How is reform brought about?
In the first place, I cannot emphasize strongly enough that all reform in the church of Jesus Christ is the work of God, through Christ, by the Spirit of Christ, in the hearts of God’s people. When we confess our faith in one holy Catholic church, according to Lord’s Day XXI, Q. & A. 54, we confess, among other things, that it is the Son of God Who preserves His church from the beginning to the end of time. God reforms the church. You do not reform it. I do not reform it. Nor can any consistory or classis or synod reform the church. God reforms His church because God has promised to preserve His church to the very end, and He will. Whatever happens to the church here in the city of Grand Rapids, or whatever happens to any particular denomination in the future, there is one thing of which we may be certain: God will preserve His church! If He does not do this through us, He will do it without us. But He will preserve it unto the very end. And because the work of reformation is God’s work, he who is concerned with the reformation of the church is the one who, with all his heart and mind and soul and strength, looks to God for reformation!
Luther, shortly before he died, looking back over his life, made the startling remark that from that first moment when he pounded the nails in the paper which held his theses to the chapel door of the church at Wittenburg, was carried along by forces greater than himself and against which he was helpless. He rode the crest of a wave over which he had no control. All the events of his life were a mighty force that carried him along. He in no sense determined the directions in which it went. That was his own confession concerning his life and work as a reformer.
Reformation always has two sides to it, a negative side and a positive side. To re-form the church one must get out of the church all that is bad, and put into it all that is good. Both are important. There are those who have tried to reform the church only by getting out of it that which is bad. What happens then is that after the room is swept and garnished, the devil, who was cast out, goes out and finds seven more devils, who take up their abode in that church, and the latter end of that church is worse than the former. You cannot just simply put the devils out of the church; you have to put God into it.
All reformation which is satisfied only with the negative aspect is not reformation.
Reformation begins in the heart of the child of God. That is the way it was with Luther. The Reformation did not really begin on October 31, 1517, when Luther nailed his theses to the chapel door of the church of Wittenburg. That is the date we commemorate. But the Reformation began when God came into Luther’s heart and would not give Luther one moment of peace. God did that. Luther lived in mortal terror of the judgment, wrath, and fury of God against his sin. God led Luther to try every prescription which the Roman Catholic Church offered as the solution to this problem. God made Luther go on his knees on the Sancta Scala in Rome. God made Luther enter a monastery and obey all the rules of a monk. God wanted Luther to understand, in the depths of his soul, that all that the Roman Catholic Church prescribed as the antidote for such fear of wrath was useless and a perversion of Scripture. But it had to be thrown out. Only then could Luther see the cross, and the power of the blood of Jesus Christ once again, and understand that it was in the cross of Christ, and in that cross alone, that he had forgiveness and peace with God. When he learned that, the Reformation was genuinely begun in principle form. Everything that happened after that in Luther’s work, in Calvin’s work, and in the work of all the Reformers was a development of what had already fundamentally and principally taken place in the soul of Luther. God tore Luther out of the clutches of Rome and placed him firmly at the foot of Calvary. That is where Reformation began.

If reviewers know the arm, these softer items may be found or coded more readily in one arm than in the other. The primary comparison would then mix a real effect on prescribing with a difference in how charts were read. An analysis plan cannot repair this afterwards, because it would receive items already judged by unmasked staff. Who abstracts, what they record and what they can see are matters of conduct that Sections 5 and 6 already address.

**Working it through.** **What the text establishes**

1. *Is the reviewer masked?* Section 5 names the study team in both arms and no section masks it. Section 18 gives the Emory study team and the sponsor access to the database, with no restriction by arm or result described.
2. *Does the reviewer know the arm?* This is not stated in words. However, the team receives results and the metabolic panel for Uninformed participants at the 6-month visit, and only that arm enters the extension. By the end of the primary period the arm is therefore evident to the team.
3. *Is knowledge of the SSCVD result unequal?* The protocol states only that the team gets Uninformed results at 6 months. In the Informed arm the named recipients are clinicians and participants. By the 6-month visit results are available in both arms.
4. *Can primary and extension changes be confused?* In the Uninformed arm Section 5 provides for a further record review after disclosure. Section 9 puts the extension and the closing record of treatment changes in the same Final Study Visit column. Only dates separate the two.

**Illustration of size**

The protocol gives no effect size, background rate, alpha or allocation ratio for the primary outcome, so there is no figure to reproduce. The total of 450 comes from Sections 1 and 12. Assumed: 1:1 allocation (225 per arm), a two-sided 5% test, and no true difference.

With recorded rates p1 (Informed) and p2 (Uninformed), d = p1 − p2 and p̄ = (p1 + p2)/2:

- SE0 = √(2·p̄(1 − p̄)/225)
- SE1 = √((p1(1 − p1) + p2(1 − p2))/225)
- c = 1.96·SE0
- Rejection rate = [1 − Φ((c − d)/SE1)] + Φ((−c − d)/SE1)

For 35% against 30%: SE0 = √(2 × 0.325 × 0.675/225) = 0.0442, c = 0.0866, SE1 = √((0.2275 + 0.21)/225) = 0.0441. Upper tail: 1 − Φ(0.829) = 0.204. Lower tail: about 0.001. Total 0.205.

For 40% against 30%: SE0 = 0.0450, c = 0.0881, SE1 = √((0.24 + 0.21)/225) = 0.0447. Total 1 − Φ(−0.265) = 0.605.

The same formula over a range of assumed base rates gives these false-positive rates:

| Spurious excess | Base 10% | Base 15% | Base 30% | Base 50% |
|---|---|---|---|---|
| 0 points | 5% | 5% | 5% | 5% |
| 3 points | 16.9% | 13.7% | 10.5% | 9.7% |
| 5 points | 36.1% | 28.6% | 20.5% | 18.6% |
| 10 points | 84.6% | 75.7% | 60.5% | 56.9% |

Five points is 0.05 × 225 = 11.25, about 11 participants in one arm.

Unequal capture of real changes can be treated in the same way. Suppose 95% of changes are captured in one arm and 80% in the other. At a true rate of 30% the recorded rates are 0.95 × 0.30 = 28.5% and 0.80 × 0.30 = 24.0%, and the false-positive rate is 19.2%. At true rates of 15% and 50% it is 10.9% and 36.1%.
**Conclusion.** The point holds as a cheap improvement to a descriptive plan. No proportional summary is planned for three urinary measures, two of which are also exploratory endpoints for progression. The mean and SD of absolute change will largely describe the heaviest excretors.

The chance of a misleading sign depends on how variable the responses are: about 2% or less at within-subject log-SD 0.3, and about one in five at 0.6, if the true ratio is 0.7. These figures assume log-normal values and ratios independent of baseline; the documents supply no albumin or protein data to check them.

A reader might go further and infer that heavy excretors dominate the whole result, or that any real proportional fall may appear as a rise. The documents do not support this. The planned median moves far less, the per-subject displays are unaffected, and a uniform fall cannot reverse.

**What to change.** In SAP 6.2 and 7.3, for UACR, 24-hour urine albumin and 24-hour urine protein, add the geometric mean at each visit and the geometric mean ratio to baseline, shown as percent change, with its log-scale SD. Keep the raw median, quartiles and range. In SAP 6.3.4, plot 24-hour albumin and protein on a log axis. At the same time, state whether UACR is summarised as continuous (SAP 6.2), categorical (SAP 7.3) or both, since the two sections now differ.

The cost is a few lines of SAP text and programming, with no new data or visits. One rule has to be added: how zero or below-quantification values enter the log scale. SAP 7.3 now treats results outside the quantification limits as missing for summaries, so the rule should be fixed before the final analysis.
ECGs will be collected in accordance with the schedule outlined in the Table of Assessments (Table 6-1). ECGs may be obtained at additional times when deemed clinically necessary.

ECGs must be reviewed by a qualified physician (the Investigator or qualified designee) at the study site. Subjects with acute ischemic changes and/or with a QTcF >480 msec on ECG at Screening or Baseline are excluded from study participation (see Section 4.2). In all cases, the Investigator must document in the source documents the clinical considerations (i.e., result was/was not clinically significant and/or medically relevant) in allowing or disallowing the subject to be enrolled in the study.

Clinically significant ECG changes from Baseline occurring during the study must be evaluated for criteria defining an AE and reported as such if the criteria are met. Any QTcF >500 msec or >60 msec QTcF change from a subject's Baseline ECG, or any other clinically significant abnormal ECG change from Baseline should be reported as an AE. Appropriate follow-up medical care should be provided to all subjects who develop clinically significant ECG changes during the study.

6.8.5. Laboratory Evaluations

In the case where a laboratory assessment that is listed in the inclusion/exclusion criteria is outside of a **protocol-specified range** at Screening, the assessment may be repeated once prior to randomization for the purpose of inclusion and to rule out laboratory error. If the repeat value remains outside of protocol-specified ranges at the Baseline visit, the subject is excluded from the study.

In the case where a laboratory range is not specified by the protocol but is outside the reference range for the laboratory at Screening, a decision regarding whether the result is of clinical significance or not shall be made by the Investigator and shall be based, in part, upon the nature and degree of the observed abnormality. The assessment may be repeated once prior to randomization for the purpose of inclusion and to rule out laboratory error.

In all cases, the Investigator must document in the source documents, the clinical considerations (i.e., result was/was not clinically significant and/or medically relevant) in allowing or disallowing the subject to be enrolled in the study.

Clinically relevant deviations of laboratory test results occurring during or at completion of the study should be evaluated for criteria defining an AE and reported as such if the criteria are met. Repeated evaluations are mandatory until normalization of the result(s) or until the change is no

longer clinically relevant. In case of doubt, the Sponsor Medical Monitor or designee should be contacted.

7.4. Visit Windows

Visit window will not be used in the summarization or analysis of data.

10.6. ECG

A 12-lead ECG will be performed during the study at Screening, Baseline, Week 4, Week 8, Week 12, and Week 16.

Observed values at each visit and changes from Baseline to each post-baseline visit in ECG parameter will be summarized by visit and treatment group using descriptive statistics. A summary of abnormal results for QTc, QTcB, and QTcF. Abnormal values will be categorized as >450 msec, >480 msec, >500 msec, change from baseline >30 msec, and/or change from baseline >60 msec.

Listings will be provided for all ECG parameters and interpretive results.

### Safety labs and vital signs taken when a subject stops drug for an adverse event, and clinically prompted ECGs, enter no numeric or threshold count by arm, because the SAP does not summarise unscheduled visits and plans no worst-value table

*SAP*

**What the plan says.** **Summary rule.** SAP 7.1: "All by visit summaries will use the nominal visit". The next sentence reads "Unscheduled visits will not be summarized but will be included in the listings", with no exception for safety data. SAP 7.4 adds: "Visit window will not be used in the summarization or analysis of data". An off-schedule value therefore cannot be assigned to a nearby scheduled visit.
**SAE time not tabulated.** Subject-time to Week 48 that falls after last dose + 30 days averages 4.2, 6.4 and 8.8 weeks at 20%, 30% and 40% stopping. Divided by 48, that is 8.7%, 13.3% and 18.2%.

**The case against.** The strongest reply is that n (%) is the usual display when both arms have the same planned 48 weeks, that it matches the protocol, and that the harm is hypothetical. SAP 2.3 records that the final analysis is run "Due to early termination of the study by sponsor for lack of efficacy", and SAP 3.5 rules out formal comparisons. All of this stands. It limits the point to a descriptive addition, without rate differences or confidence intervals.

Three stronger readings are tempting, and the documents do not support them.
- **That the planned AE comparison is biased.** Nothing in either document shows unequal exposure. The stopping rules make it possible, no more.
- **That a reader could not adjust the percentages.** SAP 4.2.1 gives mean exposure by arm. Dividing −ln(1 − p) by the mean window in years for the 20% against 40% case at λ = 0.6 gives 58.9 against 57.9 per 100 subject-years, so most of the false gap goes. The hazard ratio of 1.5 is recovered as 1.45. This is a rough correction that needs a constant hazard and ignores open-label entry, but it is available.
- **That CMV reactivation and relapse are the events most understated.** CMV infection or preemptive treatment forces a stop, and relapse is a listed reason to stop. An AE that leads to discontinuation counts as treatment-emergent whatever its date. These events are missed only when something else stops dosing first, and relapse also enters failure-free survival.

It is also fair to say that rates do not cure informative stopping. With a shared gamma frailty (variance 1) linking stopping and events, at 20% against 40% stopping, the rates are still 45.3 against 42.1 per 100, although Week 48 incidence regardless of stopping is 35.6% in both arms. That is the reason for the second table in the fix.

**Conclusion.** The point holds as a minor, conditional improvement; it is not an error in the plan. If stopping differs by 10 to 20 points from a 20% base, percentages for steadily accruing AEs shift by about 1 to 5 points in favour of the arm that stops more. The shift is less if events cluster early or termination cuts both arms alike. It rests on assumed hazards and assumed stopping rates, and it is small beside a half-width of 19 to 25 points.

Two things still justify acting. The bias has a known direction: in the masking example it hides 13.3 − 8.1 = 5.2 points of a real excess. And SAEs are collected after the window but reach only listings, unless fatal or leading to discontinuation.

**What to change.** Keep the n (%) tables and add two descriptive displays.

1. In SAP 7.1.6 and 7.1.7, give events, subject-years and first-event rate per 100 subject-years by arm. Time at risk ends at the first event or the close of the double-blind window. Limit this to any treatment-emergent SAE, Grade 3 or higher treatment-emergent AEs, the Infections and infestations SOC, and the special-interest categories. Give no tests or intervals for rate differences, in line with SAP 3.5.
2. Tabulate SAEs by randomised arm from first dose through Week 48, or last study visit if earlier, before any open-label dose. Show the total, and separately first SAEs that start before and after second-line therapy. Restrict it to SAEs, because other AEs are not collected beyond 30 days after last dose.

The relationship is this. It is impossible to rid the church of that which is wrong and bring back that which is according to the Scriptures until this very thing takes place in our own hearts. There must be the crucifixion of the old man and the putting on of the new man. In short, there must be conversion, which is really reformation, in the hearts of God’s people. And this must take place through the cross of Jesus Christ.
This is what makes reformation so difficult. As much as we like to see reformation in the church, it is a big price to pay to reform our own wicked life. We do not particularly care to do this. Nevertheless, that is where it begins, because that is where the work of God begins: in conversion and repentance in the hearts of God’s people. And it begins by repentance, which ruthlessly, but by the power of grace, roots out of our lives those idols before which we have chosen to bow; it means to put again into our lives the Word of God, in the position where it belongs, as the authority of all our life. Until that happens there will never be reformation.